A guest post from Matt Symonds, chief editor of MBA50.com, a website dedicated to the world’s outstanding business schools. He is also director of Fortuna Admissions and co-author of ABC of Getting the MBA Admissions Edge.
There are many good reasons for going to a top business school. The connections to major companies, the experience and insight of your fellow students, the academic rigor of your professors. But high on the list for many is the address book—admission to an international network of movers and shakers that will open doors around the world throughout your career.
For many business students, few address books are as difficult to crack as China, where the traditional form of networking is called guanxi. Any MBA hopeful who has grasped that the world’s second-largest economy could offer some very attractive opportunities after business school knows that understanding the intricate layers of guanxi is the first step in opening doors to China. And where better to learn about guanxi than in China itself?
Bruce Stening, a professor at Peking University’s BiMBA program, is a China veteran, and has developed his insight into how guanxi works on the “front line.” He points out that the concept is much more subtle than its usual Western interpretation of “who you know, rather than what you know.”
China is fundamentally a relationship-oriented society where interpersonal connections can pull together to create an extremely powerful network. What sets guanxi apart from the type of networks we are used to in the West is the strong sense of obligation inherent within it. Favors are always returned, possibly in the short term, possibly much, much later, but the initial act is never forgotten or left to go unrewarded.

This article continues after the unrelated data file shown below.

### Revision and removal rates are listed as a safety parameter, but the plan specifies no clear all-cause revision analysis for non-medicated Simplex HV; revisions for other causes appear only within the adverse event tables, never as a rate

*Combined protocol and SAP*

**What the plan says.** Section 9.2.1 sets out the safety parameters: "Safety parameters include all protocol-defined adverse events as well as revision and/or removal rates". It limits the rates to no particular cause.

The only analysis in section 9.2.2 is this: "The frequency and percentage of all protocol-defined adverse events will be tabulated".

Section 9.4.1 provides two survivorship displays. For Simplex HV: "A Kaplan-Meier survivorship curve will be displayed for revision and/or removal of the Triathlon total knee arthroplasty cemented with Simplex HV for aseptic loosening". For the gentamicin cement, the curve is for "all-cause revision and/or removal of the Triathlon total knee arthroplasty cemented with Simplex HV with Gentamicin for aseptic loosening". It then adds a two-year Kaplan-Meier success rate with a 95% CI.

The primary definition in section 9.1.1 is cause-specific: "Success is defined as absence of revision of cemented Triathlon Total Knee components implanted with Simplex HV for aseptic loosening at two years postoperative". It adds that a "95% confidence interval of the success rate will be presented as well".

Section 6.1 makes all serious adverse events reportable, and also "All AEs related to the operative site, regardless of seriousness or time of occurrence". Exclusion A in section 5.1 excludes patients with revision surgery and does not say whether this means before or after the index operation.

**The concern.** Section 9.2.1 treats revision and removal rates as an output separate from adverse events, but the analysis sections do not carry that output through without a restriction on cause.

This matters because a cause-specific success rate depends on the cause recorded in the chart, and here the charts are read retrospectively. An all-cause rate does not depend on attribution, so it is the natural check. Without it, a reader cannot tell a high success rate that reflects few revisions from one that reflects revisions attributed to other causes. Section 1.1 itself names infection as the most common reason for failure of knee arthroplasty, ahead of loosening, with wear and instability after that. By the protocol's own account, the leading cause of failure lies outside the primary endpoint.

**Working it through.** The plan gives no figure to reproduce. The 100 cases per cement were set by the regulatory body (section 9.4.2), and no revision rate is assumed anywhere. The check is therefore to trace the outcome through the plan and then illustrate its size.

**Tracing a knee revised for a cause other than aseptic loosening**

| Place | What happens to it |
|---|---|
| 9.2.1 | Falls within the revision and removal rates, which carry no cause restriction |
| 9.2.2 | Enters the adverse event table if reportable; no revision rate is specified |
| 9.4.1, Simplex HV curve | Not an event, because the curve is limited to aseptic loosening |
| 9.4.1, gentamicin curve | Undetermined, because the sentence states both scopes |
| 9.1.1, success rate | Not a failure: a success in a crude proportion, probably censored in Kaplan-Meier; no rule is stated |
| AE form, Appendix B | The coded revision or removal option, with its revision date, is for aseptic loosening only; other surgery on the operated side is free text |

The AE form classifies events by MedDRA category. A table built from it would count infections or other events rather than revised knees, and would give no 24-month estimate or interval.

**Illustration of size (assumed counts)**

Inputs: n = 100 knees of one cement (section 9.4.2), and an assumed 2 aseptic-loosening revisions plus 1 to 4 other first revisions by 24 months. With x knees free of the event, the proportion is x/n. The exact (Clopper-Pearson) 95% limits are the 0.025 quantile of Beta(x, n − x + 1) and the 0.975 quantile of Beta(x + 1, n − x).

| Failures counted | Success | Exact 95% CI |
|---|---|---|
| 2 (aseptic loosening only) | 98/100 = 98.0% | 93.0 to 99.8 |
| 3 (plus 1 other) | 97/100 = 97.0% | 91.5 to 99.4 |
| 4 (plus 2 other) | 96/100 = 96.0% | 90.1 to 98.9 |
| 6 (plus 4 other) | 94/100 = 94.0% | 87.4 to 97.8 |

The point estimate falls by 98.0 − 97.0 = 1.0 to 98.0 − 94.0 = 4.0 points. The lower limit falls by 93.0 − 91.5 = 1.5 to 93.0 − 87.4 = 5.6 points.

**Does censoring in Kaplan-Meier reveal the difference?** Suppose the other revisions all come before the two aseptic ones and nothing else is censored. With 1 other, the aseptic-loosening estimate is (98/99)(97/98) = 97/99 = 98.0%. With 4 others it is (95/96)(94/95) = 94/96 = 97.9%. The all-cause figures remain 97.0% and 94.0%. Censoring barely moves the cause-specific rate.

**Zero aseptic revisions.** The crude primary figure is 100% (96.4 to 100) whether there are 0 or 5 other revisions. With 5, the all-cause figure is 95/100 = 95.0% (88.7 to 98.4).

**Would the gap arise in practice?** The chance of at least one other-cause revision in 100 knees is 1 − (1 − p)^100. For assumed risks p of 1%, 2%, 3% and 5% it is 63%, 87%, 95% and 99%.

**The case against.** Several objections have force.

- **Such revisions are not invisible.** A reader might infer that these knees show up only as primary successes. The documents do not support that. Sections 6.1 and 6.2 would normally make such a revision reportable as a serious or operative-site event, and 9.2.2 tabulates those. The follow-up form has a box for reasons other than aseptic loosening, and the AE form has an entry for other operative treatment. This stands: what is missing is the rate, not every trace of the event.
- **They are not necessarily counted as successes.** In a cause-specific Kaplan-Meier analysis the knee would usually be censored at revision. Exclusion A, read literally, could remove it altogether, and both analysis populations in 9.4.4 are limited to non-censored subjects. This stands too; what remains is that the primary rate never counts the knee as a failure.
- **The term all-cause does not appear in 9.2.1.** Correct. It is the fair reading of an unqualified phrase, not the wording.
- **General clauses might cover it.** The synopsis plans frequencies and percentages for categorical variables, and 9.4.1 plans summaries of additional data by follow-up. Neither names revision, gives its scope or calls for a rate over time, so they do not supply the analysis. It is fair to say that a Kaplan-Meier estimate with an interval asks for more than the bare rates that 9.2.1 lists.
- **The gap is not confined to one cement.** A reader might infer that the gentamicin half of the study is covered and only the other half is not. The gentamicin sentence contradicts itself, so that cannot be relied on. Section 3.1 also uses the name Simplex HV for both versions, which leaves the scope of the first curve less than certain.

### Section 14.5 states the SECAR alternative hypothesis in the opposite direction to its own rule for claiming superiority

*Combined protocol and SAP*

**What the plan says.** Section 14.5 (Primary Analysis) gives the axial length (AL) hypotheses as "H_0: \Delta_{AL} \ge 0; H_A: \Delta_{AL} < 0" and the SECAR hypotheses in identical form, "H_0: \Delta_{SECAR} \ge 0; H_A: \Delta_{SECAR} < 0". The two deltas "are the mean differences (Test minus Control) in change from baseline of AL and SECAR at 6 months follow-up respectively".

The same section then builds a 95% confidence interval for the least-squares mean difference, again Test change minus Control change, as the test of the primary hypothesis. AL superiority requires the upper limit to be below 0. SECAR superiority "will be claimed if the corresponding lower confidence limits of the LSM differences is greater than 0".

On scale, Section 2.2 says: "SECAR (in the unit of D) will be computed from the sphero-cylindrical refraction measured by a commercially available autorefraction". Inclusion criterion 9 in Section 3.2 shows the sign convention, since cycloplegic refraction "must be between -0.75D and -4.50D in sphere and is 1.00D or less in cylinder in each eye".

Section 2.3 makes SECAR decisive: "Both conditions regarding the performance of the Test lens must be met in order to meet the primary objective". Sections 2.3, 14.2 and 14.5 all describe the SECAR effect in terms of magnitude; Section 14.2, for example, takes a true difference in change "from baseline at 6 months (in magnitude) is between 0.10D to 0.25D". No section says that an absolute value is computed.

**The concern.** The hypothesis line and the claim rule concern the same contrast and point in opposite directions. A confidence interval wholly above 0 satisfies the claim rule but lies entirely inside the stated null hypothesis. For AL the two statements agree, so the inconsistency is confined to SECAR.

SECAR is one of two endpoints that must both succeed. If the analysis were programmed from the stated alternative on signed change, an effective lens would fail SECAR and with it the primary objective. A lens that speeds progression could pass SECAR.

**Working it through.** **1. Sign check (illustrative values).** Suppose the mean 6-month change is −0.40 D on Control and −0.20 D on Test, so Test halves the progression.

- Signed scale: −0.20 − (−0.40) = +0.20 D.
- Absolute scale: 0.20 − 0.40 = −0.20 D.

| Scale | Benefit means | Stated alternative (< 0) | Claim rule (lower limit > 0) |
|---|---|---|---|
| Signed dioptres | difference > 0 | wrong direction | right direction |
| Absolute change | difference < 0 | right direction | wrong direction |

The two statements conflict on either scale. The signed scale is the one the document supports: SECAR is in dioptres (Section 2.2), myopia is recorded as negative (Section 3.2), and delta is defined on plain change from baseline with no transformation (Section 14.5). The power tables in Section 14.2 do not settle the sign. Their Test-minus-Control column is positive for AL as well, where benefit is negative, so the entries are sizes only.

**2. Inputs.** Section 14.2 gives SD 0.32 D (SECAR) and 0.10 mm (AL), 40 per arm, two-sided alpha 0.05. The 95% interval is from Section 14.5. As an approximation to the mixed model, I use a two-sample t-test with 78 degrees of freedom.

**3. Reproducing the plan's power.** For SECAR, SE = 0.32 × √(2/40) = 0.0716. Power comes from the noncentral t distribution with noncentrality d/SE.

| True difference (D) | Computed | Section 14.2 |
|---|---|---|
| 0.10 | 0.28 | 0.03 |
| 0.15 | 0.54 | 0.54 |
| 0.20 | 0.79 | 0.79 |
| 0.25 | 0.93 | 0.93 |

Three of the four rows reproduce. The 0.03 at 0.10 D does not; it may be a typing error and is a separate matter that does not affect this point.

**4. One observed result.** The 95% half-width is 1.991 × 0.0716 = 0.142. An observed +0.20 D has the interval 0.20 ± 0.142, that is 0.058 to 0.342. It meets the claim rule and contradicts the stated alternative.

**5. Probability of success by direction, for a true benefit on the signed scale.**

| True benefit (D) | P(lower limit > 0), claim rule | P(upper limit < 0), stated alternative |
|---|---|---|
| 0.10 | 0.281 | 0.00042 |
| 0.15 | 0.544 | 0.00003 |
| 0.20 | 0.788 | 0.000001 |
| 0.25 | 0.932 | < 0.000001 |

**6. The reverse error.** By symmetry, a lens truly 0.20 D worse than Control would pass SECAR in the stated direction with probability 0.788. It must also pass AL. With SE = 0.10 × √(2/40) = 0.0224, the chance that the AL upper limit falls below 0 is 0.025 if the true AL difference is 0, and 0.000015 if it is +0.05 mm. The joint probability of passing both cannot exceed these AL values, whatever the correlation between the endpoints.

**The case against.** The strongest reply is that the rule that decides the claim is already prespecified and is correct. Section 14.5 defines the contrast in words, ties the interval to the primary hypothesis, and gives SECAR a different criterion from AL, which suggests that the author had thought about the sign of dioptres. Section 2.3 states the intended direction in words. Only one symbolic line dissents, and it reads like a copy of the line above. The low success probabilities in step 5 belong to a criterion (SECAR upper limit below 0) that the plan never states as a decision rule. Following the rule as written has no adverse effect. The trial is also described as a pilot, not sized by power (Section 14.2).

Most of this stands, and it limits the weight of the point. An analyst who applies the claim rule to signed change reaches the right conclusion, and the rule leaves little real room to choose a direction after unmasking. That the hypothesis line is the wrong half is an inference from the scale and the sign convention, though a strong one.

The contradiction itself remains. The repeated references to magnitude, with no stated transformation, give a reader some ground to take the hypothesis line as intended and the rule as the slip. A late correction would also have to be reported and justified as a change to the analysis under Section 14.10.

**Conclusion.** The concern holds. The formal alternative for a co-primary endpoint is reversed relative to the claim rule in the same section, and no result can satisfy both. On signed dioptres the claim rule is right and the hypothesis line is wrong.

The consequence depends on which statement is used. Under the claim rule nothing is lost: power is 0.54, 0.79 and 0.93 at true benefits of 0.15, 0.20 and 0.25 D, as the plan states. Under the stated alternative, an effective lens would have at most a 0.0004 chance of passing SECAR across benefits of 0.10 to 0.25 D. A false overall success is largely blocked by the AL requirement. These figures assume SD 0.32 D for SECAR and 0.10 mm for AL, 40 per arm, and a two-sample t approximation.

The problem, of course, is how does a Westerner get his head around this?
Stening says that too many Westerners try to “fast-track” guanxi, ignoring the fact that a trust-based relationship such as this one can only be built over time. And then they commit the cardinal sin of failing to reciprocate a favor, thus undermining the whole bedrock of the network.
And as if this were not difficult enough, he explains that there are even more daunting pitfalls ready to catch the unprepared. Sometimes foreigners can get quickly out of their depth, slipping into situations where the reciprocation is unethical, even downright illegal. Or they can be simply suckered, led on by people who seem much more connected and influential than they really are.
So what is the solution?
For Stening, the only way to really get a grip on guanxi is by plugging into China itself. “The skills of successful networking have to be built over a long time, not through a 30-hour course,” he says. “However, on the BiMBA program we believe there are a number of ways in which international students can be formally introduced to the subject, beginning with lectures on Confucianism. By immersing them in the Chinese context, they gradually begin to appreciate how it works in practice, starting with their own relationships with Chinese members of the class.”
It’s something globally minded MBA students just can’t afford to ignore, because without building their skills in networking, the future international business leaders who will one day work with China simply won’t achieve their objectives nearly as well as they otherwise might.